Saturday morning’s lecture included some review of stuff I knew, but it went fast enough that I was still learning most of the time — like, how to ask for the nth character in a string, or how for-loops quite work, some subtleties of scope, etc.

Then the project bits — the teachers and their presentations weren’t quite as polished as Jessica McKellar, who had led the earlier parts of the workshop. But I still learned a lot and got to make cool things happen using, say, the Twitter API, and that was very neat. As designed, the workshop led me through small, basic exercises first (the equivalent of finger exercises in piano), then showed off visually satisfying things we could do with Python and its ecosystem.

Aside from tiny minor delays, the workshop basically ran like a Swiss watch the whole time. I was impressed. It takes a lot of preparation, skill, and practice to make an event like that go so smoothly and teach so many people; congrats to the workshop volunteers! And I’m glad I went, learned and remembered Python, and got more confidence to attempt projects.  On a community management level, I’m also massively grateful that I’ve seen firsthand an example of how we can construct and maintain these parts of the pipeline, to help more girls and women get into STEM.

The workshop so excited me that I then did all the Python exercises on CodingBat, and started Python Challenge (I’m at step 4 or 5 right now). They’re complementary. They both gamify learning, and you don’t have to look at how other people are doing, and they both have somewhat granular ways of kindly telling you when you’ve done something slightly wrong. With CodingBat it’s the unit tests, which go from red to green when you cover another edge case. In Python Challenge, for example, at one point I went to a URL where I had transformed the filename from the previous URL per a transformation hinted at in the challenge. The URL had ended in .html, and after the decryption, it ended in the extension (making this up to avoid spoilers) “.ywnb”. At that address was a text file that the server signalled you should download. I downloaded and opened it and it just said, “have you ever heard of .ywnb files?!” or something like that, implying basically that I shouldn’t have transformed the file extension, just the filename. So, it didn’t just fail, it gave me a nicely furnished dead end, signalling kindly but playfully that I had done something understandably wrong.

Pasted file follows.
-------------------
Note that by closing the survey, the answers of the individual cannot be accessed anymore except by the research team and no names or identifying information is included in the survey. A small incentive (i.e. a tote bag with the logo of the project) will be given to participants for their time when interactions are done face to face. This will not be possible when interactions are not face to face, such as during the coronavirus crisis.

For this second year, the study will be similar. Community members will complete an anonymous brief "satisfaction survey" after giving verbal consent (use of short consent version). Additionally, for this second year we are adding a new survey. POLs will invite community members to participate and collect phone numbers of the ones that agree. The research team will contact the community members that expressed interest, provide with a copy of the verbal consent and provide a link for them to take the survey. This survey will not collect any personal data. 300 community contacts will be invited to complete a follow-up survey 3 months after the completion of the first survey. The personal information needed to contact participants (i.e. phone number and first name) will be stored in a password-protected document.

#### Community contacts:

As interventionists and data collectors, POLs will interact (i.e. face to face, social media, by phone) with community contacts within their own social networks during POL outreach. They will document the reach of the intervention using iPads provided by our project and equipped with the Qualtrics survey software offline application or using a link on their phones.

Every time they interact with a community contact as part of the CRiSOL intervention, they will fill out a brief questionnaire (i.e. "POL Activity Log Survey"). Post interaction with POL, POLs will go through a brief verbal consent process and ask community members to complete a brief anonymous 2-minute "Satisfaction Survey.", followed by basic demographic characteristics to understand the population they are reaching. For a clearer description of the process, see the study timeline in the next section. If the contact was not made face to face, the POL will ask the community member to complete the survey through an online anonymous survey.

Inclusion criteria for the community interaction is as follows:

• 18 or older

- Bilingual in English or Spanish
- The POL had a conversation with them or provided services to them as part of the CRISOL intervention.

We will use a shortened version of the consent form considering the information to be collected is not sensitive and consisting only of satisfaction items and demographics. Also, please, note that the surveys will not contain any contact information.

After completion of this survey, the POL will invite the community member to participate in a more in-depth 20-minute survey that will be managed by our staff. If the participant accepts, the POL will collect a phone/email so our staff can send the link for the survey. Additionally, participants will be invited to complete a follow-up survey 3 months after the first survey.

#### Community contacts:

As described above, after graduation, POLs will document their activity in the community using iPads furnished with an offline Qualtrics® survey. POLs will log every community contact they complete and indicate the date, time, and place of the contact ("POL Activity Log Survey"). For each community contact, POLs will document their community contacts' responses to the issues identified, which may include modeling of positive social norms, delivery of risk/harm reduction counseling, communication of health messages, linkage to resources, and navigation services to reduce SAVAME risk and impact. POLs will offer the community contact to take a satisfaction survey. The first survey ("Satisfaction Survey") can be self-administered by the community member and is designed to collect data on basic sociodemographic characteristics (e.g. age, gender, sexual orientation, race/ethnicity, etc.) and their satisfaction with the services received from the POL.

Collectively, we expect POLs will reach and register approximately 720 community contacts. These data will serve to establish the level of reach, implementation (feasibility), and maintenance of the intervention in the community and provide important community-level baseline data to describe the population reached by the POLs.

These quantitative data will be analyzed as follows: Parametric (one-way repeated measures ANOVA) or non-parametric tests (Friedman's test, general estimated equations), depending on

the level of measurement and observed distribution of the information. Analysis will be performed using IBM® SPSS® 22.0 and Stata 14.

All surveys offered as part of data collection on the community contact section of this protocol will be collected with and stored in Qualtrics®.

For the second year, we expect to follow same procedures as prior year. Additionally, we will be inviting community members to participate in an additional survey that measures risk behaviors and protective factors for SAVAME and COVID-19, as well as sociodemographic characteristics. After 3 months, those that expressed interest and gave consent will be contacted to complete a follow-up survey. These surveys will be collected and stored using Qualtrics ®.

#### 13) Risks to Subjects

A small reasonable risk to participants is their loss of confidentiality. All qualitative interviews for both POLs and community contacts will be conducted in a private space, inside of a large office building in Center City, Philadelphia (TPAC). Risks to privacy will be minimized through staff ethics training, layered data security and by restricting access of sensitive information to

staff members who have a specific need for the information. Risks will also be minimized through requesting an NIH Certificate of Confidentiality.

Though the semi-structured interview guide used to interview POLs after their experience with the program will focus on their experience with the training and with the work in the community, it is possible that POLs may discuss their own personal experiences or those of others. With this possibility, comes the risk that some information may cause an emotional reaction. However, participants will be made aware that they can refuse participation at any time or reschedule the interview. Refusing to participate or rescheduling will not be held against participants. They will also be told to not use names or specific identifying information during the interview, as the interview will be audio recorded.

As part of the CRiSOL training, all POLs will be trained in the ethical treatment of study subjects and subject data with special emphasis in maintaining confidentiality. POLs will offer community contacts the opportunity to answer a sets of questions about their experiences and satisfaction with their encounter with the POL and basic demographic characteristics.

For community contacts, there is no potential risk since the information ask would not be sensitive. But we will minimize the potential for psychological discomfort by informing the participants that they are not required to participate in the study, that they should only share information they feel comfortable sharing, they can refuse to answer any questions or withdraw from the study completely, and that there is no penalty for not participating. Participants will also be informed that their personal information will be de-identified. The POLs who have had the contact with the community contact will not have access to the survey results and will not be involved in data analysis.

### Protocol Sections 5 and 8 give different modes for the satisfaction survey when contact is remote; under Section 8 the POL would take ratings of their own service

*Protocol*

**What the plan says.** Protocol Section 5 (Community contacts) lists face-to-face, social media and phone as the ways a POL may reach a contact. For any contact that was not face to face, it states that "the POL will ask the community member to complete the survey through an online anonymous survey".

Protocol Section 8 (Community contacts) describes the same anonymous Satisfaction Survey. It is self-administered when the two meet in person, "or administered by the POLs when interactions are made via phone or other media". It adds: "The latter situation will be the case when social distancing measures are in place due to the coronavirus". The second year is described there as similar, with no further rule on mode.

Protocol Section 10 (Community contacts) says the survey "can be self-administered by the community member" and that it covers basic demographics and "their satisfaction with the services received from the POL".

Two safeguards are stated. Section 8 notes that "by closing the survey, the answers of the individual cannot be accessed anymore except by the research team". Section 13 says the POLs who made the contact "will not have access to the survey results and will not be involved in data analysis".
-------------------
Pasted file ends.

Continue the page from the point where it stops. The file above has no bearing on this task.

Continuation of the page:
Screenshot of two progress graphs from CodingBat

Progress graphs from CodingBat, showing my attempts to solve two problems; the green portions are unit tests that passed, and the red and pink portions are unit tests failing. The exercise "String-2 end_other" took me a while, but I got it.

There’s probably some game design term for this kind of compassionate railroading, but it makes me think of the caring side of the caring-to-combative community spectrum. And in both cases I got that feeling of being nurtured by someone who cared, even if that someone else is Nick Parlante (CodingBat’s author), years ago and a continent away.

Also, CodingBat is pretty clear about how you solve any given problem (declaring that this set of problems is about lists and only 1 layer of for-loops, or what have you), whereas in the Python Challenge you have a puzzle that you know you can solve with Python but that you can hit a bunch of different ways. If you want an experience with arguably more realistic exercises, the author of CodingBat also made the Google intro to Python, which includes exercises along the lines of “munge the semistructured data in this file with these guidelines.” I intend on doing that this year.